My problem was due to conceptually applying the bottom inset at some point beyond the bottom of the frame even when the content size was much less than the bounds size. I should have gone back to the docs to confirm my understanding.

The minimum content offset is typically 0, which makes sense. If a top inset is applied, this has the effect of permitting additional scrolling up past the minimum, not to exceed the top inset amount. Whether you have a small or large amount of content, the min-y offset is 0 - top.

The maxmimum offset is the amount you'd need to scroll in order to just see the bottom of the content. If your content extends 5pts beyond the bottom of the screen, you'd expect to have to scroll 5pts in order to make it visible. With that in mind, consider the amount of content beyond the visible bounds as: excess = content - visible. If excess is less than zero, it means the content is already visible. Factor in any top or bottom insets by thinking of them as additional regions hugging the top and bottom of the content. The effective content excess is then top + (content - visible) + bottom. If this is negative, everything is visible and the max-y offset is the same as the min-y offset. If the effective excess is greater than or equal to zero, some scrolling is necessary to get to the bottom: that amount is just the excess.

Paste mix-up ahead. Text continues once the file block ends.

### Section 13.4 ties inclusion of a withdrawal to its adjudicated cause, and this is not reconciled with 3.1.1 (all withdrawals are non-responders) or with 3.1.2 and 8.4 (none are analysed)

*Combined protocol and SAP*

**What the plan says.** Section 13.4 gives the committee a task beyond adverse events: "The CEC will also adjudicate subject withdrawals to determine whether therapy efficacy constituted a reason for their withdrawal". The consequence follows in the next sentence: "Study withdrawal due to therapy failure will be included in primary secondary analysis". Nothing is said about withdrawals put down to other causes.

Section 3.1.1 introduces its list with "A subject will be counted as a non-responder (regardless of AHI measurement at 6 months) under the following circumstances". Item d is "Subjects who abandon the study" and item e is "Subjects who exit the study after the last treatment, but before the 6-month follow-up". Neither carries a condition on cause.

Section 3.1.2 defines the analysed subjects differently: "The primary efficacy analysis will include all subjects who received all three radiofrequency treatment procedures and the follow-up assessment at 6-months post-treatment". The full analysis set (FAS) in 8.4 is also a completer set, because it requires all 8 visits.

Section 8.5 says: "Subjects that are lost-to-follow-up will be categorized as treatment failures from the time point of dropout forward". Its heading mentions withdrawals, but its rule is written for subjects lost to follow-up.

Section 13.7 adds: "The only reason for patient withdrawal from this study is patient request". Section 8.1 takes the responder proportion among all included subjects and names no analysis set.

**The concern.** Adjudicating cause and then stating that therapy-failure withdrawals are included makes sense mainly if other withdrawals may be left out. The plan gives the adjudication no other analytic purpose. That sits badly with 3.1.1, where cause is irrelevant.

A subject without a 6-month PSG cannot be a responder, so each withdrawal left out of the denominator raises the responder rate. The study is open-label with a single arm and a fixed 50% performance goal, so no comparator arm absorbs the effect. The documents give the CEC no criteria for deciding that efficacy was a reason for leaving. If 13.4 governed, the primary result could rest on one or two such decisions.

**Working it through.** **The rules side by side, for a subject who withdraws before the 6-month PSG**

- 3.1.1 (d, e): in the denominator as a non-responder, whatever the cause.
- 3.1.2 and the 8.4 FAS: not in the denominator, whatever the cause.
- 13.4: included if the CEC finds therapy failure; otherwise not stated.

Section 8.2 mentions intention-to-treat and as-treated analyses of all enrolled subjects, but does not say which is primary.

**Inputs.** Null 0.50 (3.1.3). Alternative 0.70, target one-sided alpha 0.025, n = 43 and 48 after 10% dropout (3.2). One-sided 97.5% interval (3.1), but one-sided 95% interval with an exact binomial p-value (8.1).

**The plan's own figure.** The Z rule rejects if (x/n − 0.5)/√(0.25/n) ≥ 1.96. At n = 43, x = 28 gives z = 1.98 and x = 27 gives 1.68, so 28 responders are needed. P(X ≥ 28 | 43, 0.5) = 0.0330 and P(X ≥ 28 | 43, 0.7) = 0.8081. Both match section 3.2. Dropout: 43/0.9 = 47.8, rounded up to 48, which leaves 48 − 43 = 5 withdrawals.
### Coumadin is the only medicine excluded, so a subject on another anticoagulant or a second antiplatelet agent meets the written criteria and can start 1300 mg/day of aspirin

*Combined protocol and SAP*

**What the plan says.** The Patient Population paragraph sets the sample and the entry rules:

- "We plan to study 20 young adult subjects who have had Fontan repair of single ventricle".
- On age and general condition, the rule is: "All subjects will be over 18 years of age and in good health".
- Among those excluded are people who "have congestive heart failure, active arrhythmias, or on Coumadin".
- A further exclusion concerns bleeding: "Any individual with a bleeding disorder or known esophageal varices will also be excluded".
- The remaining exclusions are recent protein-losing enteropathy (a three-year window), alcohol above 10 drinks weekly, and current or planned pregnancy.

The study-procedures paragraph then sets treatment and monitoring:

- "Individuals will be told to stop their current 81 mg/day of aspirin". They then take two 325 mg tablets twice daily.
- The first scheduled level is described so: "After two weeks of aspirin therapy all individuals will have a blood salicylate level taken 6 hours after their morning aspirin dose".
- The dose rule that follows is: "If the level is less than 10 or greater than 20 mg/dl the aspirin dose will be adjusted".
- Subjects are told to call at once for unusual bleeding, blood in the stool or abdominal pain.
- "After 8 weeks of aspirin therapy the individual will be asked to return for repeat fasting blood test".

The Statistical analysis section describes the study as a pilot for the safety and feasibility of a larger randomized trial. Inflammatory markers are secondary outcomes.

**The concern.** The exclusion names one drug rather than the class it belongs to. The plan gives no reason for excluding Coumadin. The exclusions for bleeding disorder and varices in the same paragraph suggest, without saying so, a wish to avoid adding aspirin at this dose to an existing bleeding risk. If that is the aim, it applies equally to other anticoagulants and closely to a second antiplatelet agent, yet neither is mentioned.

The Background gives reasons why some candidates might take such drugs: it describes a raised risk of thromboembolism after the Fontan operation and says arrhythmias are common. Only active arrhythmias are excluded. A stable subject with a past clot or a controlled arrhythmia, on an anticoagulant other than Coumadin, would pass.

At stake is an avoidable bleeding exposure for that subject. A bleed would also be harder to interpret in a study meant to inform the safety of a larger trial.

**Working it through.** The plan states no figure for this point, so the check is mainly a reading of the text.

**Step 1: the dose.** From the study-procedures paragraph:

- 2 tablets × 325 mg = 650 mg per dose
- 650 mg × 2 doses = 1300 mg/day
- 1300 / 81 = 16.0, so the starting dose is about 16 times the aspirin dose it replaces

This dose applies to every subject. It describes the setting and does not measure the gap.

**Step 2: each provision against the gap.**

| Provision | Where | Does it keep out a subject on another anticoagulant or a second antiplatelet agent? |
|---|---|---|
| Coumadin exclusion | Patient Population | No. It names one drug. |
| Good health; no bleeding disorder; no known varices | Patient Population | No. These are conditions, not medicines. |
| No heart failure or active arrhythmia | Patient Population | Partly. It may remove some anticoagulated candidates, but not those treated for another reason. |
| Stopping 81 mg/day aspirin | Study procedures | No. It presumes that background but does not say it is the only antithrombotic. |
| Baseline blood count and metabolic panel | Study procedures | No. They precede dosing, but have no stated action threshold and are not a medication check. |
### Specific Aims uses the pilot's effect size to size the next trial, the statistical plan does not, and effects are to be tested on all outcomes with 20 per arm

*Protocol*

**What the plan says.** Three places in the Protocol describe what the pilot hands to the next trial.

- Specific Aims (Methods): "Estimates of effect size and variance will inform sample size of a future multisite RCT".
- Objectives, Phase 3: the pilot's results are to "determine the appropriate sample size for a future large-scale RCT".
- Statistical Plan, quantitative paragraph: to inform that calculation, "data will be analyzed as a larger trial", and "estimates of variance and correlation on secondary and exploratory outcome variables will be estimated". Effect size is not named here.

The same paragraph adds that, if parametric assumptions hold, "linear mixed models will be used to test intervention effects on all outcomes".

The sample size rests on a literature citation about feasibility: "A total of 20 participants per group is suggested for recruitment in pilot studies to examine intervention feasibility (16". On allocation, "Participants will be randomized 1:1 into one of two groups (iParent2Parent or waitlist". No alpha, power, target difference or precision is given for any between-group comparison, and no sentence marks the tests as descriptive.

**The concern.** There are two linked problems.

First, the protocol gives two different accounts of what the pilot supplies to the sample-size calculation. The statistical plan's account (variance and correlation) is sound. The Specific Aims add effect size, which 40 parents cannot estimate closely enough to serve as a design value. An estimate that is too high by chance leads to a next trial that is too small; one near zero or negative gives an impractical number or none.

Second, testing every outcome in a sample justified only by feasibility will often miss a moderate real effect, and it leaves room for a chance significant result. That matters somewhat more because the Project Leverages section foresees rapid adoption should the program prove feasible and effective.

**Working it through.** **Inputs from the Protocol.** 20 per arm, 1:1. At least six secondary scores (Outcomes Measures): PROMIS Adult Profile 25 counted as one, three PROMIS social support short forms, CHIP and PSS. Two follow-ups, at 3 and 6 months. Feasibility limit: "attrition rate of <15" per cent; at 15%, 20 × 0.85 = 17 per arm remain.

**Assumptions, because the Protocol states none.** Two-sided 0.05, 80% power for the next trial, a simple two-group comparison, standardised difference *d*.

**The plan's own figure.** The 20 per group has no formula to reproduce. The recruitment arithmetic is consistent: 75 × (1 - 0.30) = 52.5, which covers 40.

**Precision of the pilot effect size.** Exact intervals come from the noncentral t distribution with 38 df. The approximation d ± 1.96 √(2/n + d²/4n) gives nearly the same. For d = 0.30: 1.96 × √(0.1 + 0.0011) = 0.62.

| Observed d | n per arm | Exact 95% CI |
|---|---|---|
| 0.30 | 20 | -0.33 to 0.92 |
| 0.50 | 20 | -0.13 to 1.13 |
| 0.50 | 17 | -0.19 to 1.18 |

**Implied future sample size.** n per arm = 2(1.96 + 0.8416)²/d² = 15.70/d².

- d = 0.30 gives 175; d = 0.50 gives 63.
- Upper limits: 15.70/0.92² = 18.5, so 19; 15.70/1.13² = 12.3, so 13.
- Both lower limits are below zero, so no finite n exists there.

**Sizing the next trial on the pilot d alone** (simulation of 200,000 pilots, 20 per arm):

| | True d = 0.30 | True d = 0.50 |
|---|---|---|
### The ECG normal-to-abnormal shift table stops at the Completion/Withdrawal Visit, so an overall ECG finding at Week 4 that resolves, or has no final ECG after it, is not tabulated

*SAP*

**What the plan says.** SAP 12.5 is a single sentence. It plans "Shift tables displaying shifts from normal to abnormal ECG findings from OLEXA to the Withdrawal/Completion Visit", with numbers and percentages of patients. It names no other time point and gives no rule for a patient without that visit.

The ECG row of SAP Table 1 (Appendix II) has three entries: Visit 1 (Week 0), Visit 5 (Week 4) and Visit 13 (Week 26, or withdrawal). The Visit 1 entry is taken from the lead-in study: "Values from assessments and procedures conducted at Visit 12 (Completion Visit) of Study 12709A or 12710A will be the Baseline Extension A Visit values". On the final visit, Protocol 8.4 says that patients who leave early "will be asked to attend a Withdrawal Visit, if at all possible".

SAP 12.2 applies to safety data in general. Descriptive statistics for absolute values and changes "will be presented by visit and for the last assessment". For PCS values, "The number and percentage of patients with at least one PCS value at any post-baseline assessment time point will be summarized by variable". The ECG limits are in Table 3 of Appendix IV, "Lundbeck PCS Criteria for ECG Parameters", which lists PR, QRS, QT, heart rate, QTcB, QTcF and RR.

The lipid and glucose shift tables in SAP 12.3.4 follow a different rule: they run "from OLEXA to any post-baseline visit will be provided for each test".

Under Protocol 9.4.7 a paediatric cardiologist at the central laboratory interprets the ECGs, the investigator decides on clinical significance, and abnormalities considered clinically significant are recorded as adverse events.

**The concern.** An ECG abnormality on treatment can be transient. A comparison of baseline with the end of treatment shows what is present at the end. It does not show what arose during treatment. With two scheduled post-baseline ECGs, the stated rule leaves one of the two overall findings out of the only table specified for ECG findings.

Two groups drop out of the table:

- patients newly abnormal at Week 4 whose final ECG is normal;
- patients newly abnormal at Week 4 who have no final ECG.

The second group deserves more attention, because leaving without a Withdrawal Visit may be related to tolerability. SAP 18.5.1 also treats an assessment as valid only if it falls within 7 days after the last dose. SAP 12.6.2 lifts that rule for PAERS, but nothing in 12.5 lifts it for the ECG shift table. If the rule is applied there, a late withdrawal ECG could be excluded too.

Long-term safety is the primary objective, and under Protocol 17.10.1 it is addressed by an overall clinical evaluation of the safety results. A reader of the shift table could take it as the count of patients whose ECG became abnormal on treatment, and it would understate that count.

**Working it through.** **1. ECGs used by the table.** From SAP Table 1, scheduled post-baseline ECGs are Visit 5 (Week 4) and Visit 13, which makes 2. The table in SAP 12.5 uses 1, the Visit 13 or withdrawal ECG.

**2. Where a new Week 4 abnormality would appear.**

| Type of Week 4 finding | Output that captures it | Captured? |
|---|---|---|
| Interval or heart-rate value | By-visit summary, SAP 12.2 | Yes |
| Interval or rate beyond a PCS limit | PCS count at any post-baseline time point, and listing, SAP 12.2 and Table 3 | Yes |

In simplified terms, the min- and max-y offsets are:

min-y: -top
max-y: miny + fmax(0, excess)

iCloud Status Disabled

Today I set up a simple project to test iCloud with Core Data sync (the last time I worked with iCloud+CoreData was back in iOS 5, and I wasted months an indie developer can't afford to waste). I ran into some issues and couldn't get anything to sync. The iCloud debug gauge continually reported a status of Disabled, so clearly something was amiss.